Have app designers, back-end architects, and big data enthusiasts created the space, the interval required for their users to become collaborators? Is the new tool really solving x problem, where x will mean "no more business as usual?" Or are technologists too busy disrupting each other's actual businesses to recognize the emotional destruction left in their upgraded wake?
There is a Yoruba saying: when the elephants fight, it is the grass that suffers.
Technology is known for the art of disruption in the wider world. It is celebrated among the initiated, and invested. For people with allegiances beyond code, who have little concern for a clean UX or frictionless processing, this disruption is just plain disruptive. It's a mighty inconvenience; it is tactless, without guile, and seemingly pointless. It feels fake, looks like a money grubbing endeavor. Most importantly, it requires the user to strip themselves of their sense of self in order to find a way to become a user in this new environment, system, process, window, color scheme…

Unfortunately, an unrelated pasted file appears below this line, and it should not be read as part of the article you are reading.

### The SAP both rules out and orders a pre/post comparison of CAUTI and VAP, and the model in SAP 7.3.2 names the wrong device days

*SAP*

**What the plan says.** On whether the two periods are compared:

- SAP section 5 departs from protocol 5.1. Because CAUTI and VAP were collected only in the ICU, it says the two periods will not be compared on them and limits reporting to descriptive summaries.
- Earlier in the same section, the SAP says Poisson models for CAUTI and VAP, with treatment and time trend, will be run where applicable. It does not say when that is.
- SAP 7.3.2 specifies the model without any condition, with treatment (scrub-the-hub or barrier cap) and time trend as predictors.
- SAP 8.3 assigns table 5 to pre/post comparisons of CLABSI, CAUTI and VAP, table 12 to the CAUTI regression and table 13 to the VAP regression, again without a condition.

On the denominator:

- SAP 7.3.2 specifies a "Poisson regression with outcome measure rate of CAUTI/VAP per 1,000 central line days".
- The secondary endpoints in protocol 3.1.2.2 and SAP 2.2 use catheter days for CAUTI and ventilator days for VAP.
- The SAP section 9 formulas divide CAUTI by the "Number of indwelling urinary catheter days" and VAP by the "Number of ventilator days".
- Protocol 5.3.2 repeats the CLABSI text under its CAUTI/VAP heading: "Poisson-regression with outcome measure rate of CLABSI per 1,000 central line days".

The problem with disruption is one of story.
In this talk, I'll ask us to think of ways to hear the story telling itself between the spaces of the teams, investigation, preparation, scoring, application, performance, recitation and reiteration. This is made by art, not artificially driven, disruptive change. It is interval, pause, negative space,
, no-thingness which defines information and generates data. You cannot say I am dancing until I have stopped moving. Then you check against your data sets about movement and determine that I have danced. You tell a story with past information to arrive at a co-created now.
Can artful disruption generate pleasured collaborators?